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JACK ST. CLAIR KILBY

1923–2005

Elected in 1967

“For inventions basic to integrated circuits.”


BY TOM ENGIBOUS


JACK ST. CLAIR KILBY, inventor of the integrated circuit and pioneer in the semiconductor industry, died of cancer on June 20, 2005, at his home in Dallas at the age of 81. First and foremost an engineer, he took satisfaction and pleasure in finding practical solutions to vexing problems.

Jack was born on November 8, 1923, in Jefferson City, Missouri, to Hubert and Vina Freitag Kilby. When he was still young, the family moved to Great Bend, Kansas, where he and his sister, Jane, were reared. He considered Great Bend his hometown.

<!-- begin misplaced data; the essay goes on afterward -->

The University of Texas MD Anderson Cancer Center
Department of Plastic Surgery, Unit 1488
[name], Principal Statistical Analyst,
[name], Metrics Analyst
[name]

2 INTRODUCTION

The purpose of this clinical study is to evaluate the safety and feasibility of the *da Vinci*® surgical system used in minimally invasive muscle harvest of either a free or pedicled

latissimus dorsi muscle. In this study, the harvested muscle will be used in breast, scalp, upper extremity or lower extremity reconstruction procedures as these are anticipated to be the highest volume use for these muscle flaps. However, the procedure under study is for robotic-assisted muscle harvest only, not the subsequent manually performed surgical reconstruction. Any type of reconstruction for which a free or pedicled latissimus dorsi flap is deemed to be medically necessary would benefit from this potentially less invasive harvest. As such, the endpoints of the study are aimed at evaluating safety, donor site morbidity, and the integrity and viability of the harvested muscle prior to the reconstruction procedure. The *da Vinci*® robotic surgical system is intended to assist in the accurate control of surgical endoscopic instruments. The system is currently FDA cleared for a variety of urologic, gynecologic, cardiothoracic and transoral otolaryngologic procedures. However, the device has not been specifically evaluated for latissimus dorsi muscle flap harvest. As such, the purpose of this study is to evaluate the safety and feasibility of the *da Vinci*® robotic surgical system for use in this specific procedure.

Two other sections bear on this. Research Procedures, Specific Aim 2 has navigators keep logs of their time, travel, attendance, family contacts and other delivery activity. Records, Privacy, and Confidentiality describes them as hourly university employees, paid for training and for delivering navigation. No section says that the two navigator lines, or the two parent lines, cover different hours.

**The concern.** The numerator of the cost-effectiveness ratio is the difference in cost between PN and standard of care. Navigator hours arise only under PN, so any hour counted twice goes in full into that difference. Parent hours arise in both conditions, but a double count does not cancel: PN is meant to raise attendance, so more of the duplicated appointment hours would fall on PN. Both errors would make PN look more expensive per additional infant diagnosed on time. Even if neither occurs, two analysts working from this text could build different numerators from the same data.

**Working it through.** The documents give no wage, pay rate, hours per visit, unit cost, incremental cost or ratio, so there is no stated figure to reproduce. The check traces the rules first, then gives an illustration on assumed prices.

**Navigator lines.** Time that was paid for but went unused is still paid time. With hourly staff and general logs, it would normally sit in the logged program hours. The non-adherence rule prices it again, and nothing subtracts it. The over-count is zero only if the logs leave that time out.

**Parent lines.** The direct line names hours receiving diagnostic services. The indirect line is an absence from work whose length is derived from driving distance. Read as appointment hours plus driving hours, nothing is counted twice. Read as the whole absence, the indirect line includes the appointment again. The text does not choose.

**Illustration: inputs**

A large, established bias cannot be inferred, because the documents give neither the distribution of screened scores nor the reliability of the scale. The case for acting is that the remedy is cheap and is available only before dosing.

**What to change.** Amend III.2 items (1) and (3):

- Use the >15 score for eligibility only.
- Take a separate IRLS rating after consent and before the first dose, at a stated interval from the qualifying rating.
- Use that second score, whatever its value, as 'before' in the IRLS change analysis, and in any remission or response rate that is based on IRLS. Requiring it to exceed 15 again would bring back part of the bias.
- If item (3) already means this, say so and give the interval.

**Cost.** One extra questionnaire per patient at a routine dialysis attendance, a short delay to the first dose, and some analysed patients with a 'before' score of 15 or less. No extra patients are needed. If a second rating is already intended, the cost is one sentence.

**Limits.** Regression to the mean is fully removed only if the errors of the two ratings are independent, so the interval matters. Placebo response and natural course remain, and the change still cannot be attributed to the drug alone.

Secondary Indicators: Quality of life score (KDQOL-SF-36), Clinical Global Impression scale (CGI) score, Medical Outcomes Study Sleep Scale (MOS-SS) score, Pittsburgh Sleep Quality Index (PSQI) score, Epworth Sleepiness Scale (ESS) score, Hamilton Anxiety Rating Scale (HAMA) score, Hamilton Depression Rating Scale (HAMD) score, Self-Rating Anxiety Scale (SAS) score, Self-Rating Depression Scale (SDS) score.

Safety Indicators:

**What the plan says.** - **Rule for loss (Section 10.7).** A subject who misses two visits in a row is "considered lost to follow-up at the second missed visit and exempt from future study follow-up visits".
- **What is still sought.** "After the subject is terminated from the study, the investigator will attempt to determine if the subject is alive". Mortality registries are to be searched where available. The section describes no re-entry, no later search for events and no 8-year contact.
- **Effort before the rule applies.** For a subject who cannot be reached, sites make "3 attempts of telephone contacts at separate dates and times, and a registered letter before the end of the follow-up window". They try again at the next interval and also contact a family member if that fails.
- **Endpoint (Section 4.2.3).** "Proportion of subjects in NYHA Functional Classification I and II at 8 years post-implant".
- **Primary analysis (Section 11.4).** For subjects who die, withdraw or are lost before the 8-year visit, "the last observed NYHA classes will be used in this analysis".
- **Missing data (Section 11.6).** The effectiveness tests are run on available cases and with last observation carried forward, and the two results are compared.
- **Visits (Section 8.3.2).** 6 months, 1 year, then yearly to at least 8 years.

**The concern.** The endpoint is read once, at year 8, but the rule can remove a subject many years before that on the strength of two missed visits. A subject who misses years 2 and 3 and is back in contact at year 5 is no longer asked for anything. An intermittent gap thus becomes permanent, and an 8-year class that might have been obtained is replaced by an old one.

His father was president of a small power company with customers scattered across rural western Kansas. In 1937, a severe ice storm hit the region, downing telephone and power lines. Although he was just a teenager at the time, Jack accompanied his father as he worked with amateur radio operators to communicate with isolated customers. That experience triggered Jack’s lifelong interest in electronics. Following the storm, he got his own radio license, built a transmitter, learned all he could from older ham radio operators, and began to operate radios himself. These events influenced his decision to study electrical engineering.

Jack applied to MIT but narrowly missed passing the math portion of his entrance exam. Instead, in 1941, he ended up at his father’s alma mater, the University of Illinois. Like many in his generation, his education was interrupted by World War II.



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